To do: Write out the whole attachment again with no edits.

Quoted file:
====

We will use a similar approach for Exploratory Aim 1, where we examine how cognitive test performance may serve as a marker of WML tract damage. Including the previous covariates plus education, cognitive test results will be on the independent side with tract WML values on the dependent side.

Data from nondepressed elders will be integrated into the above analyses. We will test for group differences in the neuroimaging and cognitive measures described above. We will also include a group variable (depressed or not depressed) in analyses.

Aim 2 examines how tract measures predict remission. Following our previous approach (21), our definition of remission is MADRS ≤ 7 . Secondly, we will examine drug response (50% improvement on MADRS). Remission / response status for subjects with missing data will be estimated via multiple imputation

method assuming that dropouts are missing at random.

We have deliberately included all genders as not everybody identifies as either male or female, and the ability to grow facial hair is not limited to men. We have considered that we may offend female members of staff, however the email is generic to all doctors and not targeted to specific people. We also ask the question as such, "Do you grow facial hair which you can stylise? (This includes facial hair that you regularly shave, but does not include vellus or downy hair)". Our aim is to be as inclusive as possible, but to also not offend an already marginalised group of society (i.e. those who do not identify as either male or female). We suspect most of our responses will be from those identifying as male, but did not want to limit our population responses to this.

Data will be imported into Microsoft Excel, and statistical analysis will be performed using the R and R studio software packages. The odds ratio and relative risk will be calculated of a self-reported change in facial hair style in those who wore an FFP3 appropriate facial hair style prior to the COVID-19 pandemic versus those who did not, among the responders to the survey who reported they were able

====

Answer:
We will use a similar approach for Exploratory Aim 1, where we examine how cognitive test performance may serve as a marker of WML tract damage. Including the previous covariates plus education, cognitive test results will be on the independent side with tract WML values on the dependent side.

Data from nondepressed elders will be integrated into the above analyses. We will test for group differences in the neuroimaging and cognitive measures described above. We will also include a group variable (depressed or not depressed) in analyses.

Aim 2 examines how tract measures predict remission. Following our previous approach (21), our definition of remission is MADRS ≤ 7 . Secondly, we will examine drug response (50% improvement on MADRS). Remission / response status for subjects with missing data will be estimated via multiple imputation

method assuming that dropouts are missing at random.

We have deliberately included all genders as not everybody identifies as either male or female, and the ability to grow facial hair is not limited to men. We have considered that we may offend female members of staff, however the email is generic to all doctors and not targeted to specific people. We also ask the question as such, "Do you grow facial hair which you can stylise? (This includes facial hair that you regularly shave, but does not include vellus or downy hair)". Our aim is to be as inclusive as possible, but to also not offend an already marginalised group of society (i.e. those who do not identify as either male or female). We suspect most of our responses will be from those identifying as male, but did not want to limit our population responses to this.

Data will be imported into Microsoft Excel, and statistical analysis will be performed using the R and R studio software packages. The odds ratio and relative risk will be calculated of a self-reported change in facial hair style in those who wore an FFP3 appropriate facial hair style prior to the COVID-19 pandemic versus those who did not, among the responders to the survey who reported they were able